The goal of this proposal is to describe a 5-year plan to prepare Ashley Steed, MD, PhD, for independence as a physician-scientist studying the role of the microbiome in antiviral immunity. She graduated with distinction from Duke University with a degree in Biology and obtained her medical and research graduate degree from Washington University School of Medicine's Medical Scientist Training Program. After completing her residency and during her pediatric critical care fellowship, she joined Dr. Thaddeus Stappenbeck's laboratory, where she has demonstrated that elevated basal interferon type I signaling is protective to the host during influenza infection. This finding resolves a controversy in the influenza field. She has extended these studies to investigate the role of the enteric microbiome in driving systemic interferon levels and the consequences for viral infection. These findings serve as the basis for the aims in this proposal. Washington University School of Medicine is an exemplary location for Dr. Steed to develop her research platform with its longstanding history of NIH funded research and breadth and depth of resources. There is frequent crosstalk among departments, as Dr. Steed's mentoring committee and collaborators demonstrate, combining the expertise from the departments of Microbiology, Immunology, Pediatrics, and Medicine. Dr. Stappenbeck is a leader in the field of host-microbial interactions at mucosal surfaces; thus he is an ideal mentor for Dr. Steed because of his ability to decipher mechanisms of pathogenesis and his strong track record in training young scientists. His laboratory is a training hub of intellectual energy with a diverse group working on broad and creative projects. Dr. Steed will have multiple opportunities to present her work locally and in the larger scientific community. She will take graduate level classes to enhance her knowledge in microbiology and genomics and develop key technical skills with her collaborators. Dr. Steed's immediate goal is to fulfill the aims outlined in this proposal. While it is clear that the enteric microbiome is important for resistance to influenza pathogenesis, molecular understanding of this interaction remains obscure. She recently discovered a microbially-associated metabolite, desaminotyrosine, that enhances type I interferon signaling. This finding suggests that a specific microbial metabolite may mediate the protective effect of the microbiome. By completing the proposed aims, Dr. Steed will 1) test the hypothesis that desaminotyrosine protects from influenza pathogenesis by enhancing systemic interferon signaling, 2) define the mechanism by which desaminotyrosine augments interferon signaling, and 3) identify components of the microbiome that produce desaminotyrosine. Her laboratory's initial focus will be to further delineate these mechanisms such that insight from her research will translate to strategies aimed at improving resistance to viral pathogenesis and enhancing antiviral immunity.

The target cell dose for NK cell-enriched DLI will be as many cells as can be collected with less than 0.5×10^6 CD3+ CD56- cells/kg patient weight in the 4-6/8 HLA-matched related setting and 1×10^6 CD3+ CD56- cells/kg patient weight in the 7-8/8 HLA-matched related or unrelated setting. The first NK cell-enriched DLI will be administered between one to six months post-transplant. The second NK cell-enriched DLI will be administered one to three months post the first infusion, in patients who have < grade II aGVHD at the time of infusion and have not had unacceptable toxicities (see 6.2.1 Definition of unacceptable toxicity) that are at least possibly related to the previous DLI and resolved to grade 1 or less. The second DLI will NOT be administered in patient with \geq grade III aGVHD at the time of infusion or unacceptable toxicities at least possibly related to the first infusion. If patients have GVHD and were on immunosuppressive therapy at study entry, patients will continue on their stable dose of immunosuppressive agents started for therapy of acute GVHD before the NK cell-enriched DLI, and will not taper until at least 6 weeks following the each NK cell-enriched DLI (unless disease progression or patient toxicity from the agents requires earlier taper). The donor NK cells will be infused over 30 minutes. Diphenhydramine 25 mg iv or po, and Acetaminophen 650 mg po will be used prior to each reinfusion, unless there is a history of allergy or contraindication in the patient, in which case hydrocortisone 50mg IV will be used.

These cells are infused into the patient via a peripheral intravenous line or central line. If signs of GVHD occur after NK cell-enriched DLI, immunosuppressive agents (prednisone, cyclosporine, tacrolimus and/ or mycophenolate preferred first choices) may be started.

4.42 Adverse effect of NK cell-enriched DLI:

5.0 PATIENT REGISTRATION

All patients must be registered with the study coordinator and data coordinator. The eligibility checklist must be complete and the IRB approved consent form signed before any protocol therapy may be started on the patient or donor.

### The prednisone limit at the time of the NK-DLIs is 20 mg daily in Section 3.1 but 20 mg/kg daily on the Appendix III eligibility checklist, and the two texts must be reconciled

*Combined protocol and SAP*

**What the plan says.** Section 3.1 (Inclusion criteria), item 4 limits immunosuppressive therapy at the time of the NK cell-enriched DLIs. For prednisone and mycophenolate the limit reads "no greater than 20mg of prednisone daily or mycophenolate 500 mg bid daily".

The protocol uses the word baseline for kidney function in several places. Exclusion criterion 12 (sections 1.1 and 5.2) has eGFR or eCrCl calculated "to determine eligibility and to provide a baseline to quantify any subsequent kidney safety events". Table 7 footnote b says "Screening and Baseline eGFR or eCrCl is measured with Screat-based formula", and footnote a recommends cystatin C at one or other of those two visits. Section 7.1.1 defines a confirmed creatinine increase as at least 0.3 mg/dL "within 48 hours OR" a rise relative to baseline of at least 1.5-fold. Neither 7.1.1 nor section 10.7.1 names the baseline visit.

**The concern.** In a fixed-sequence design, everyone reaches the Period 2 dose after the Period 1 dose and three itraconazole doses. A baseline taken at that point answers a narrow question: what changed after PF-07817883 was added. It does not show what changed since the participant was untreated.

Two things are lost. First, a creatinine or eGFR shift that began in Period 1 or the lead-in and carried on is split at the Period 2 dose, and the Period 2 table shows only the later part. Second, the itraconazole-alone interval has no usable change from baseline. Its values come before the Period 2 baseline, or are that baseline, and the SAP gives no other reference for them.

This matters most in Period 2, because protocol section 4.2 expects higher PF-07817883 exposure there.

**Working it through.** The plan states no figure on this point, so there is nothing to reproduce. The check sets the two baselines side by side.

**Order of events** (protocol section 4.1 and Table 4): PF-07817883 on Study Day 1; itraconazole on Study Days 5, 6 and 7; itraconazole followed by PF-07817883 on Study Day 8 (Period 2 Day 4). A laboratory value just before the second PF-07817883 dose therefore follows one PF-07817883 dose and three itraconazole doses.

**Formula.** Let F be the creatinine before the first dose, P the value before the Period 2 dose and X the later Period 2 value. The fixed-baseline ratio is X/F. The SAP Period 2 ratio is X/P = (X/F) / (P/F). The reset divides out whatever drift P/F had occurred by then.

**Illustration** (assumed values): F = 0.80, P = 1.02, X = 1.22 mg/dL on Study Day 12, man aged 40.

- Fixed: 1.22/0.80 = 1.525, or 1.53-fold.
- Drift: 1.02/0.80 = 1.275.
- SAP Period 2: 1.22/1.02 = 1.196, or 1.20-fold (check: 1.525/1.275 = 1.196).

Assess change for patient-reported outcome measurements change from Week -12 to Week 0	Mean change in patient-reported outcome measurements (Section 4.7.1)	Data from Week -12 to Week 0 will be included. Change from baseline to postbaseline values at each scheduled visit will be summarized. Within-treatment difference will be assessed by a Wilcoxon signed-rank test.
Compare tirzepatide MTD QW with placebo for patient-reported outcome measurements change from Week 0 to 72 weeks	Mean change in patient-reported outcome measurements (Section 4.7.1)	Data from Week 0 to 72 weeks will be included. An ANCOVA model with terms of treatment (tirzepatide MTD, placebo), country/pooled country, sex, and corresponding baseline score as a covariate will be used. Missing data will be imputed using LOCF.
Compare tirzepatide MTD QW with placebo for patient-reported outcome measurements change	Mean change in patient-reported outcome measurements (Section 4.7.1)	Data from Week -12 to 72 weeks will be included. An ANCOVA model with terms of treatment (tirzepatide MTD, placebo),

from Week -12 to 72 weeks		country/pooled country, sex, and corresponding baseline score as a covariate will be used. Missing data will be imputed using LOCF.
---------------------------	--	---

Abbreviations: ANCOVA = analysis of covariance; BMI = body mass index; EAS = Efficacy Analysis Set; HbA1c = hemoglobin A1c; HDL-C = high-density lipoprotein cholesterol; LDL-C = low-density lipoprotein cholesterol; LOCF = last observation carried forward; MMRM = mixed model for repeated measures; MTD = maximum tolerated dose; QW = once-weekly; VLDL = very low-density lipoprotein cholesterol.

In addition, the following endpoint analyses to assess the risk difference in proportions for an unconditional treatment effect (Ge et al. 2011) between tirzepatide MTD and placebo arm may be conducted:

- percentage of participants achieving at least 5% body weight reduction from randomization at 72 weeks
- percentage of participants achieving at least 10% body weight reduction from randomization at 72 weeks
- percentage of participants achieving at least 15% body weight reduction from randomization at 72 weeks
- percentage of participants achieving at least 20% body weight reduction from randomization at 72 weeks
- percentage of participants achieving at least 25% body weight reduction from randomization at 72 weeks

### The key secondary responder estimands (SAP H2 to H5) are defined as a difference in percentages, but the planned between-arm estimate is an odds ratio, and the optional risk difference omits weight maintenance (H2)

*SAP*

This K08 career development award proposal describes the training and skills that the PI, Dr. Ashley Steed, will require over the next 5 years to become an independent physician-scientist with expertise pertaining to investigating interactions between the microbiome and viral pathogens. By completing the proposed aims, she will 1) test the hypothesis that a specific metabolite derived from bacteria within the microbiome (desaminotyrosine) protects from influenza pathogenesis by enhancing systemic interferon signaling, 2) define the mechanism by which desaminotyrosine augments interferon signaling, and 3) identify components of the microbiome that produce desaminotyrosine. Collectively, the proposed experiments will provide key insights that will contribute to our understanding of how the microbiome participates in antiviral immunity.